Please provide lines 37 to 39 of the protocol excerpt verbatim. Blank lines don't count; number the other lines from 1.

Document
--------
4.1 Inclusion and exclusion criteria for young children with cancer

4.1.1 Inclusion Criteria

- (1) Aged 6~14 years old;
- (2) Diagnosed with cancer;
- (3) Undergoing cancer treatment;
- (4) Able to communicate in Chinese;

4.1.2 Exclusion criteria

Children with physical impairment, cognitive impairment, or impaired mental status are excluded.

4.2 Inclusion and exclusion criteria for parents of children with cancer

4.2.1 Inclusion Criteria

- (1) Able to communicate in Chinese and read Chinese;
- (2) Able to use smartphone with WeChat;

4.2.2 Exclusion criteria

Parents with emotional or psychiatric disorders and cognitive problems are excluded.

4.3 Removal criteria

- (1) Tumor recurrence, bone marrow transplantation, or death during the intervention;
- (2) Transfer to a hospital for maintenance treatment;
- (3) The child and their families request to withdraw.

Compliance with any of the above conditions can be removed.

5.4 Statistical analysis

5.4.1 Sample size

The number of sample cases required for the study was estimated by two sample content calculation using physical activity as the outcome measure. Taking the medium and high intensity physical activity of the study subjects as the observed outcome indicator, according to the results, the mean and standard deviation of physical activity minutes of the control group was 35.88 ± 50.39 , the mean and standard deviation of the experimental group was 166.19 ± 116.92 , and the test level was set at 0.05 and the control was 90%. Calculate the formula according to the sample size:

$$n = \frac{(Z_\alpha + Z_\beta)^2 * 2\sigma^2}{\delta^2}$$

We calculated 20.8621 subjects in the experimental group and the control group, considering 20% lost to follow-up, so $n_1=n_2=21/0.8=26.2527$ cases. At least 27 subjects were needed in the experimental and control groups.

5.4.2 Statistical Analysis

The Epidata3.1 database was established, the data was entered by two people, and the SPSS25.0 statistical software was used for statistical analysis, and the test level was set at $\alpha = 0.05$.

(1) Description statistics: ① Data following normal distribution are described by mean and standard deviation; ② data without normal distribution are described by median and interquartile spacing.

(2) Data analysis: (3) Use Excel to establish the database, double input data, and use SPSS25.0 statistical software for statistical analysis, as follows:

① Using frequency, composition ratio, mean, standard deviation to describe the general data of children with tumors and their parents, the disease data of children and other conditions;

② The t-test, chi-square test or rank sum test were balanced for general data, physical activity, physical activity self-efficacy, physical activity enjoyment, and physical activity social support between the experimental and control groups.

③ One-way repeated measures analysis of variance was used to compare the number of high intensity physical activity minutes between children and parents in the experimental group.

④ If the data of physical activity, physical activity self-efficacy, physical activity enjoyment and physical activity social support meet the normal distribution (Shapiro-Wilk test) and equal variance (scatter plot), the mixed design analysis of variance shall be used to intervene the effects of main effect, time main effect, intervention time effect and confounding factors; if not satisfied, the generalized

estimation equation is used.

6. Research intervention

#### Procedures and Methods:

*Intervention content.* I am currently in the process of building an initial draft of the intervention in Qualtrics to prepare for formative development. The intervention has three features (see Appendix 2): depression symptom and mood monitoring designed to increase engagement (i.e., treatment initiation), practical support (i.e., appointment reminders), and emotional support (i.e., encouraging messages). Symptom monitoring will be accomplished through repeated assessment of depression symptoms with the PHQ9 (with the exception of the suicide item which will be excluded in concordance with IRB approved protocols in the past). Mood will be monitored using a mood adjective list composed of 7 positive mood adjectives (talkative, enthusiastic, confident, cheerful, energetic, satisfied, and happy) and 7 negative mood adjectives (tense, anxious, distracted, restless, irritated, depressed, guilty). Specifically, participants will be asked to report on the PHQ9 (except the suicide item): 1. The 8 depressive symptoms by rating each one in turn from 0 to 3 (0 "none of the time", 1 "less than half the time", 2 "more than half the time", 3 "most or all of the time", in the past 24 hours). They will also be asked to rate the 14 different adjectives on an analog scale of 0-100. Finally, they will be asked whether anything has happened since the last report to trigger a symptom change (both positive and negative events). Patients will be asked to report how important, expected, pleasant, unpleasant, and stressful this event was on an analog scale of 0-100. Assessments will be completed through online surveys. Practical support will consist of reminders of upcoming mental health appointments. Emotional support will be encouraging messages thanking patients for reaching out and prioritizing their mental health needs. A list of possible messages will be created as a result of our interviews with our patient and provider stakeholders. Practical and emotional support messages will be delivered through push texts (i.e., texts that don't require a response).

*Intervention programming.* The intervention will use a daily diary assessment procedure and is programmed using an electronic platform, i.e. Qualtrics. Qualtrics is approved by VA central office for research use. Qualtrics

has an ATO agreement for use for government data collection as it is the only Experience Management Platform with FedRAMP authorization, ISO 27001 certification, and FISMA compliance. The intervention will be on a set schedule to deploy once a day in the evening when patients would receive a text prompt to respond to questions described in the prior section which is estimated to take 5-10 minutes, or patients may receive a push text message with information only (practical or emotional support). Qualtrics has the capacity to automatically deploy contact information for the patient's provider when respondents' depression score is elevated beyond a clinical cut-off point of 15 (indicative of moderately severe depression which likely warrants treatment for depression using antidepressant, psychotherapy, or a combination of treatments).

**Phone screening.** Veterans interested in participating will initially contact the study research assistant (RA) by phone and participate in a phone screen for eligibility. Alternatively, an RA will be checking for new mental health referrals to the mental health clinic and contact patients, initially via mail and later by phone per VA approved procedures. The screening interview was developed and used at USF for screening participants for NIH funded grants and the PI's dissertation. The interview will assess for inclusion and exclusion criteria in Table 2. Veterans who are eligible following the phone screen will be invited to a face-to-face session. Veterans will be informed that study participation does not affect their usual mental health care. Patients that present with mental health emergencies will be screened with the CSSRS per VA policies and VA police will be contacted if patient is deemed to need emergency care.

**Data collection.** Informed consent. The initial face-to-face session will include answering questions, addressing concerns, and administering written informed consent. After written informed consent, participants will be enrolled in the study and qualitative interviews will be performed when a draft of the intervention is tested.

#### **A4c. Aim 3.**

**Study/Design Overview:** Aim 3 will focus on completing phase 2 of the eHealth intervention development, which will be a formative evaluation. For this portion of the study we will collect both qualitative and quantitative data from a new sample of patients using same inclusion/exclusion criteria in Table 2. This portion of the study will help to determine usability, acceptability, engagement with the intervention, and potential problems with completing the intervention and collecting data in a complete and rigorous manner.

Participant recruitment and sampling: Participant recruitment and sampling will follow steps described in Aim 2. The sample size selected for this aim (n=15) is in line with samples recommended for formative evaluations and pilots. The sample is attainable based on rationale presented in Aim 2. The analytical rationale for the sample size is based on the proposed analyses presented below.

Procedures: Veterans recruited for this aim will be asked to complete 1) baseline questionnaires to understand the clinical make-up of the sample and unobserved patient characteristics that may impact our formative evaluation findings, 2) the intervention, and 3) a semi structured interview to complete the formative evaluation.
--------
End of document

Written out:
*Intervention programming.* The intervention will use a daily diary assessment procedure and is programmed using an electronic platform, i.e. Qualtrics. Qualtrics is approved by VA central office for research use. Qualtrics

has an ATO agreement for use for government data collection as it is the only Experience Management Platform with FedRAMP authorization, ISO 27001 certification, and FISMA compliance. The intervention will be on a set schedule to deploy once a day in the evening when patients would receive a text prompt to respond to questions described in the prior section which is estimated to take 5-10 minutes, or patients may receive a push text message with information only (practical or emotional support). Qualtrics has the capacity to automatically deploy contact information for the patient's provider when respondents' depression score is elevated beyond a clinical cut-off point of 15 (indicative of moderately severe depression which likely warrants treatment for depression using antidepressant, psychotherapy, or a combination of treatments).

**Phone screening.** Veterans interested in participating will initially contact the study research assistant (RA) by phone and participate in a phone screen for eligibility. Alternatively, an RA will be checking for new mental health referrals to the mental health clinic and contact patients, initially via mail and later by phone per VA approved procedures. The screening interview was developed and used at USF for screening participants for NIH funded grants and the PI's dissertation. The interview will assess for inclusion and exclusion criteria in Table 2. Veterans who are eligible following the phone screen will be invited to a face-to-face session. Veterans will be informed that study participation does not affect their usual mental health care. Patients that present with mental health emergencies will be screened with the CSSRS per VA policies and VA police will be contacted if patient is deemed to need emergency care.